IV. ON BEING THE AUTHORITY
In the church not only is there the question of submission to authority, but there is also the question of being the authority. To submit to authority means that others have the authority and you submit to it. To be an authority means that authority is with you and you should act as the authority. On one hand, the elders should submit to authority; on the other, they are also the authority. Strictly speaking, this principle applies not only to the church, but to all representative authorities among human communities. On the one hand, there is the submission to authority, and on the other hand there is the exercise of authority.
In some local churches, the elders were born humble. They are influenced by the modern age and are quite democratic. They never know what authority is. You can predict that the churches under their hands will never be strong. In order for a local church to be strong, there must be some submitting-to-authority brothers who act as the authority. They will neither try to nullify everyone’s feeling, nor will they allow everyone to say what they will. In some churches, you do not touch any authority; what you touch is only arguments and much opinion. The reason for this is that, on the one hand, their elders failed to learn the lesson of submission to authority, and on the other hand, much less have the elders themselves learned to be the authority.
In some local churches, I have met some elders who, because of their unwillingness to submit to authority, have purposely made things a little more democratic. I believe you understand what I mean. Such ones want to condemn the authority that they are supposed to submit to; they do not want any authority. As a result, they do not want to be the authority themselves, and everything becomes democratic. However, I want to tell the brothers and sisters that this kind of action betrays the church and sacrifices it. In order to justify their refusal to submit to authority, they try not to be the authority themselves. Whatever things happen, they just go along with what the brothers and sisters deem best. The meaning of this, to put it in a blunt way, is simply: "I don’t mind other people’s business, so don’t mind my business. I will not be anyone’s authority, and I will not submit to anyone else’s authority." Brothers and sisters, this is something from Babel. It is something that comes from the spirit of Babel. The church in such a place should be called Babylon, because there is confusion, and the tongues have been confounded, and those in it do not speak the same language any longer. To have many languages and to have the tongues confounded is a sign of punishment from God. It shows that there is no authority. It was not a good sign to have no king in Israel and to have every man doing that which was right in his own eyes.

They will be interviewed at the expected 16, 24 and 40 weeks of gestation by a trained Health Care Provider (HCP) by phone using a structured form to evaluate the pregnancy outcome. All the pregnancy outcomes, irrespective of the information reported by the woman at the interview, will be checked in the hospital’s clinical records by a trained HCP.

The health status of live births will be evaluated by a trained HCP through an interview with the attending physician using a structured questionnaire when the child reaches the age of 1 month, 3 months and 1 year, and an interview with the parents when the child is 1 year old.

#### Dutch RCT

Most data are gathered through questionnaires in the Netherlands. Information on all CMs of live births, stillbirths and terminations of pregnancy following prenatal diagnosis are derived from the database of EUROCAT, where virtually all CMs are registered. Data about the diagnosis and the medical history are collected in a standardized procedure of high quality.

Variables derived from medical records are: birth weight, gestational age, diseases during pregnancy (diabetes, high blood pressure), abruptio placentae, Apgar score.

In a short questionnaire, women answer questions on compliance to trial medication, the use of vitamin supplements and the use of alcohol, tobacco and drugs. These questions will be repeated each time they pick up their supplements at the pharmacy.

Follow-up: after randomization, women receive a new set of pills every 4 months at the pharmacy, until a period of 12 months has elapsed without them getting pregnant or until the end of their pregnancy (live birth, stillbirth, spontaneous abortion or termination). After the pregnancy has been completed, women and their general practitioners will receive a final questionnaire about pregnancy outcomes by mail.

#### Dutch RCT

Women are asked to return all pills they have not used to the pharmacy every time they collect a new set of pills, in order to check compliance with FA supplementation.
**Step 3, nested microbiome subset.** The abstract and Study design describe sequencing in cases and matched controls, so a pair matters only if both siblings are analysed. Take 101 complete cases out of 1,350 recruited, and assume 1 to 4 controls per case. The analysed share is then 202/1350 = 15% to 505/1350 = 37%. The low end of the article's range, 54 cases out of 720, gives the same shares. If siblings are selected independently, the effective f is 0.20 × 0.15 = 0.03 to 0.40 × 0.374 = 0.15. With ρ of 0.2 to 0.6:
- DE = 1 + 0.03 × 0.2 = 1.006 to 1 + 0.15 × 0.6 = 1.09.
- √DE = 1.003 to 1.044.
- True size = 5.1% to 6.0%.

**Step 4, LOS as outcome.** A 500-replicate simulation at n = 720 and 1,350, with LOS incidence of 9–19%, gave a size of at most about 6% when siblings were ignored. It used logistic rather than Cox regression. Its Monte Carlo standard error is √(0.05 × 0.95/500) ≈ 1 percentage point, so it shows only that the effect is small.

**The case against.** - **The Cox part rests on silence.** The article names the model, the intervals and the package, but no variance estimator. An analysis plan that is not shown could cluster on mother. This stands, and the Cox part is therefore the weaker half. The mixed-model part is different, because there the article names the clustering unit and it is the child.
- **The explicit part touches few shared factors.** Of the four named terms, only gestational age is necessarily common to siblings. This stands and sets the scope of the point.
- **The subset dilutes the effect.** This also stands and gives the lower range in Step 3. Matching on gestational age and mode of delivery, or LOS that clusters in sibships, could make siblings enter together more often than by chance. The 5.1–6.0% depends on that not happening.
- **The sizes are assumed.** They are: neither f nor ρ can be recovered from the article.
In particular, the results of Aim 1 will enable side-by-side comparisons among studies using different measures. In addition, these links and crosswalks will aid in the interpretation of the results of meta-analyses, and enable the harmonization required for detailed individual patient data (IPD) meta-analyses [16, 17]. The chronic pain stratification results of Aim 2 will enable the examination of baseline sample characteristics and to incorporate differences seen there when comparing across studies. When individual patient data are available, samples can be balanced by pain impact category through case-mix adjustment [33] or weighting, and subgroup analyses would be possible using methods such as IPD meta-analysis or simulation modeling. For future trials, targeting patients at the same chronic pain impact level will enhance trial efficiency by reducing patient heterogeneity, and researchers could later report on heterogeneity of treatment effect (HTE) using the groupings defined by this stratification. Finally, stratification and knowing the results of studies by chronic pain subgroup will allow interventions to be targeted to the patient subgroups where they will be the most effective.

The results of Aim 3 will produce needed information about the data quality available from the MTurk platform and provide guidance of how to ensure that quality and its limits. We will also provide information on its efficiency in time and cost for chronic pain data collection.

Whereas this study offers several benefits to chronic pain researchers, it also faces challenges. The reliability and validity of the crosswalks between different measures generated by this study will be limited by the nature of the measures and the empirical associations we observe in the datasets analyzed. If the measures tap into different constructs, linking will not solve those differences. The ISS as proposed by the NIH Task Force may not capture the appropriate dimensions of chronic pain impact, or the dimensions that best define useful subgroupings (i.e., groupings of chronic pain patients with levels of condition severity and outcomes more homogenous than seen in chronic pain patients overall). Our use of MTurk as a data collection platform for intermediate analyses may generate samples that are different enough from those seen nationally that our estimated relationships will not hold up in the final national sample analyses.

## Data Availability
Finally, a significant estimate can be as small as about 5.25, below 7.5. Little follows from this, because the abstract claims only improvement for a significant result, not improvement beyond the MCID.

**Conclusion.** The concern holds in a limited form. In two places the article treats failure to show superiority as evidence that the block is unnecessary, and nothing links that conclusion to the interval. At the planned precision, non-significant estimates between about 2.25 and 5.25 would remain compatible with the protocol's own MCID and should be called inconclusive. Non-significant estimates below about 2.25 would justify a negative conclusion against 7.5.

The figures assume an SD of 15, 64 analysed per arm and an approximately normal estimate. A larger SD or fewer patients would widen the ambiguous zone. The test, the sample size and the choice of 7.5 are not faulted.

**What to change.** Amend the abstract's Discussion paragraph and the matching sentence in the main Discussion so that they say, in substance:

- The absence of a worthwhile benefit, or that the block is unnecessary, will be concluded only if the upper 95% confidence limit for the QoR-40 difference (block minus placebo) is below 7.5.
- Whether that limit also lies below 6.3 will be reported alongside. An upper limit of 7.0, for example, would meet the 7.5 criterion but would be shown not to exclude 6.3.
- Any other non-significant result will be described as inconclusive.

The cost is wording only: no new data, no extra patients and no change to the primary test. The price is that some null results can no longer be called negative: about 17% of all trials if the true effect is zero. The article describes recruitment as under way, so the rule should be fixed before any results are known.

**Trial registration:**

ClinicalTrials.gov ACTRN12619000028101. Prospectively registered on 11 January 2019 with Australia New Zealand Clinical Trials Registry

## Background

Brothers, whenever you propose democracy or autocracy in the church, you are denying God’s authority. In the church there is no democracy, and there is likewise no autocracy. In the church, there should only be God’s presence and God’s delegated authority. The elders need to learn to touch authority, to submit to authority, and to be the authority. The church is not a place where people express their opinion or where they debate. It is a place where God is feared, His lordship is honored, and His presence rests and is represented. Only when such is found is there the church.
To repeat, in the church, there is God’s presence, and the representation of this presence. This representation is the authority. If you submit to it and allow it to manifest itself upon you, you will eventually become the authority. If you are an elder in a local church, but you can never be an authority, you have to realize that you have utterly failed.
(The Elders' Management of the Church, Chapter 5, by Witness Lee)